Disney princesses make the best leaders

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Written by Shirin Ahmadpour

Recent presentations of women in leadership roles and the leadership that creates Disney magic inspired me to combine the two concepts and see how the Disney princesses have all the qualities of effective leaders.

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Let’s begin with Snow White. Before she falls into a deep sleep by eating a poisonous apple given to her by her wicked stepmother that is jealous of her beauty, she becomes the leader of seven dwarves. Her charm and pure heart influenced these dwarves to get along, behave and love her. Snow white did not just use her beauty to persuade her leadership role. She led by example and cooked and cleaned for the dwarves even though she did not necessarily have to. A good leader gets down and dirty with his or her troops.

Moving on to Princess Ariel, also known as, The Little Mermaid. She curiously and fearlessly explores all things new and unusual. Many great leaders have found themselves to be out casted before they reach their true leadership role. While other mermaids thought Ariel was weird, she knew she was special. Ariel was not afraid to leave everything behind and find and experience all she could become, even if that meant she’d trade her tail in for a pair of legs.

And then there’s Princess Belle, the Beauty of Beauty and the Beast. She’s an independent woman not easily swooned by men who sweet-talk her. She knows want she wants and is prepared to stand up for herself. Belle is a balance of strength and compassion. Her caring nature is evident when she removes judgment and accepts the Beast for who he is. Good leaders judge situations not people. (Oh, and we cannot forget the fact that Belle sacrificed herself to save her father. Now that’s a true testament of leadership.)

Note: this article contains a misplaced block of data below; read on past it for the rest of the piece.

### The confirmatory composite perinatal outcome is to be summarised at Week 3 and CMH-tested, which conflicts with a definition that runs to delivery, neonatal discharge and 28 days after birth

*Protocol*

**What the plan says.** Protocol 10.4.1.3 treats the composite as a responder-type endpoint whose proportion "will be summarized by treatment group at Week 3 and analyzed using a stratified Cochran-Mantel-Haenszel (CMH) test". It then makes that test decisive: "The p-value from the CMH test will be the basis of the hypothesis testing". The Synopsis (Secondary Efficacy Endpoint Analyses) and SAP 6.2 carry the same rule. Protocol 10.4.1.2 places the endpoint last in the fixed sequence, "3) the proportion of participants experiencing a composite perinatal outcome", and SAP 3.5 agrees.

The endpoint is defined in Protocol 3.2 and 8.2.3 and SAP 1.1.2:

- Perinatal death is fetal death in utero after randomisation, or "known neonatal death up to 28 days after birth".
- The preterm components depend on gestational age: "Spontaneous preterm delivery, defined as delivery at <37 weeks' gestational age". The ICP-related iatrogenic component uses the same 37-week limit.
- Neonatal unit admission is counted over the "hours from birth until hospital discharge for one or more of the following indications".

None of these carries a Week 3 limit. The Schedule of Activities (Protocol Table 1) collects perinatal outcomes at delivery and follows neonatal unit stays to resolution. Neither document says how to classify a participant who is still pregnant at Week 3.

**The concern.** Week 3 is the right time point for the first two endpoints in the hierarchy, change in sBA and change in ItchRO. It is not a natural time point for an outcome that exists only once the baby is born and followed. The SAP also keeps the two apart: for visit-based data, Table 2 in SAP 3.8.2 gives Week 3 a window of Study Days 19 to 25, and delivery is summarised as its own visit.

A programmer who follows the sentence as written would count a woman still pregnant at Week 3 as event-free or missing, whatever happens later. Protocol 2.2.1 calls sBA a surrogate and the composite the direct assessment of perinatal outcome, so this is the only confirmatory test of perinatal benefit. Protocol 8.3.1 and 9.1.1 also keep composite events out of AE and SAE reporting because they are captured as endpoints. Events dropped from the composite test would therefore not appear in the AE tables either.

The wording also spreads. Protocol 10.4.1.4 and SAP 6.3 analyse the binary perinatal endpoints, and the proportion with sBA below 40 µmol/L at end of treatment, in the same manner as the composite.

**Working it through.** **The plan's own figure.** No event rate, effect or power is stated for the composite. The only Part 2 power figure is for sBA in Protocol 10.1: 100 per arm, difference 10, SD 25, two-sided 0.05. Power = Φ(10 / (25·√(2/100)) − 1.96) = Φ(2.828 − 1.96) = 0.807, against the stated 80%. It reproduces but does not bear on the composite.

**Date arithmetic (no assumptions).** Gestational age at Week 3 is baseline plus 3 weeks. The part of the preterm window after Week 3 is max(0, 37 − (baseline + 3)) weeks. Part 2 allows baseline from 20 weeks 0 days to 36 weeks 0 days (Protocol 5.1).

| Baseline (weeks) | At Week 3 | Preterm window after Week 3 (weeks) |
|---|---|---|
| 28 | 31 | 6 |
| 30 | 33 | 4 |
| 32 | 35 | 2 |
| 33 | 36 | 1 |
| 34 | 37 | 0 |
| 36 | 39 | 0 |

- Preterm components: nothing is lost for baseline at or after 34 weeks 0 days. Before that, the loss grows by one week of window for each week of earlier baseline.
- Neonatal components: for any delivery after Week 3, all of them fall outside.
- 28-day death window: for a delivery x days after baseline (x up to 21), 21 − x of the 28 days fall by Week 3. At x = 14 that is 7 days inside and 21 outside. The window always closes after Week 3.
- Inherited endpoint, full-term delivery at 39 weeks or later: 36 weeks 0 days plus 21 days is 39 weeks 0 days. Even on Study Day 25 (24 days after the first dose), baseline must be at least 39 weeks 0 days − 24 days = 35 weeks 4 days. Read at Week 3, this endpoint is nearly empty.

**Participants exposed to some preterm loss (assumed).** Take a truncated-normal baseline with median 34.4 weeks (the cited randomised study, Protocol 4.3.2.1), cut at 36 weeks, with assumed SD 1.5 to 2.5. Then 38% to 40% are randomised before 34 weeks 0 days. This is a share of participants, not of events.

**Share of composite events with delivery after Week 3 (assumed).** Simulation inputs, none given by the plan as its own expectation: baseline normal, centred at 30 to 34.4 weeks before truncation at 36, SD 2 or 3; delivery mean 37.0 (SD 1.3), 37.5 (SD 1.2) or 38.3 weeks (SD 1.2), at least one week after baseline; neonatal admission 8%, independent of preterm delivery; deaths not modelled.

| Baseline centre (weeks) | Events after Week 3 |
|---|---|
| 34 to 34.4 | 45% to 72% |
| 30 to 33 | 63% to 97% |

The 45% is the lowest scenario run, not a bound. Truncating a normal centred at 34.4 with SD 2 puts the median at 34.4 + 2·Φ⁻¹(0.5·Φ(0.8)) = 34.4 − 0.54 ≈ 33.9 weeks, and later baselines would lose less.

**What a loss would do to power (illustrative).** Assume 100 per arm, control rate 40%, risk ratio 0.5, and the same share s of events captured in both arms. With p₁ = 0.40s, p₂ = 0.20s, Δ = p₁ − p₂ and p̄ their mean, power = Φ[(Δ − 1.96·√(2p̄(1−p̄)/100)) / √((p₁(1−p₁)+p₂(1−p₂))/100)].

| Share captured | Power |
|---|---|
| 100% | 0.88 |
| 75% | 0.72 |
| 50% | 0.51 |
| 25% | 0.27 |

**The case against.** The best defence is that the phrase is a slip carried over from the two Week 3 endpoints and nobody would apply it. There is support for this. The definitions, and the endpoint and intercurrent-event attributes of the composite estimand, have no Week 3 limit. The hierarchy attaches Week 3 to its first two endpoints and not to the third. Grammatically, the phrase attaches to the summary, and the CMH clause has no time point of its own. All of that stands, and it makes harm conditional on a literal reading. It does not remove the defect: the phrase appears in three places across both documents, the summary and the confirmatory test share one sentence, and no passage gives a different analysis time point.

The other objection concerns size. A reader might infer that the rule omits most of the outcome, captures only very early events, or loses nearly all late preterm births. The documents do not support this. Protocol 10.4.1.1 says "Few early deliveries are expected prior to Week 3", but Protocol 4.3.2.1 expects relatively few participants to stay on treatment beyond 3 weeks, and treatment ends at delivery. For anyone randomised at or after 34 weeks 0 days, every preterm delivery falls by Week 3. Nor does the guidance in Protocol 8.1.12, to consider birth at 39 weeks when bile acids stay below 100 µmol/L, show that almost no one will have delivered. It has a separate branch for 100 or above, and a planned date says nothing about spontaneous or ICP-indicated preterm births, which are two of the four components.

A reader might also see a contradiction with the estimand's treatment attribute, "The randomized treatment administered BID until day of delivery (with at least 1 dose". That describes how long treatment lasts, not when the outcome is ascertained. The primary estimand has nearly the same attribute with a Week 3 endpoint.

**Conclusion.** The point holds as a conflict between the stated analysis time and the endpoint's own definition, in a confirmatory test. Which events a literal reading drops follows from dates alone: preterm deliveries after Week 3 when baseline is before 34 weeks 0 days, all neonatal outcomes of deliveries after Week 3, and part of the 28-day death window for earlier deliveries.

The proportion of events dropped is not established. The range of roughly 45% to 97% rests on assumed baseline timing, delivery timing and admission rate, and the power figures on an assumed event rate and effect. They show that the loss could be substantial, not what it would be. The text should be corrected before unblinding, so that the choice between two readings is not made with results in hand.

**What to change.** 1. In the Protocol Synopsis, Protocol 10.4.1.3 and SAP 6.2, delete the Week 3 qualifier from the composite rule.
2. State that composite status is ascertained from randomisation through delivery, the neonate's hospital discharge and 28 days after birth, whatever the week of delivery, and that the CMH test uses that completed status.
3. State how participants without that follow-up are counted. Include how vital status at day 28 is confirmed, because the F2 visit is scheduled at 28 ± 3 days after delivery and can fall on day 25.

Women can possess many of the same ideal leadership qualities that men have. The princesses mentioned thus far have displayed the qualities of strength, fearlessness, leading by example, sacrifice and a desire to try new things, however, there are leadership characteristics that seem to come more naturally to women.

Princess Jasmine uses her womanly charms to help Aladdin save the world. Aladdin, the Genie, the Sultan, Abu or any other character present could not have distracted the villain Jafar like Jasmine did. Leaders know their strengths and when to use them.

Pocahontas, the princess of the Indian tribe in danger of being conquered by the English, uses her leadership skills to bring two worlds together. Sometimes in the heat of controversy it can take just one brave person to take in both sides and devise a compromise. While the men were ready for war, Princess Pocahontas was ready for peace.

Whether the princess is a damsel in distress or the hero herself, each Disney princess possesses a list of qualities that allowed them to effectively lead others to a path of change, peace, understanding and love for others. These Disney leaders are brave and passionate about their roles in life. They all have charismatic and contagious personalities, they strive for what they believe is right, and they are fearless against adversity. Disney princesses have certainly taught me about the kind of female leader I am and want to be.

4 Comments on “Disney princesses make the best leaders”

  1. Shirin, I like how creative you were with these. There has been quite a bit of discussion with each of the Disney character and how they fit into gender stereotypes and do not promote a healthy role model for young women.

    It is nice to hear someone focus on the positive character traits.

  2. What a great post! I think it’s interesting that you discovered leadership traits in every Disney princess, despite the negative attention on Disney characters in the past. I think that these leadership traits have actually been emphasized even more in the most recent movies, which tells the public that these characteristics are more important than ever for young women to possess.

    On the other hand, most men in Disney movies seem to exhibit negative qualities. I wonder what this behavior is teaching young men?

  3. When I see Disney Princesses here I just can’t stop thinking about the book “Para leer al pato Donald – How to read Donald Duck-, by Ariel Dorfman and Armand Mattelart. The book is based on a study about how the Disney world works. The work was published in 1972 and it was very controversial. I think is good to have different perspectives about things so I totally recommend the book.

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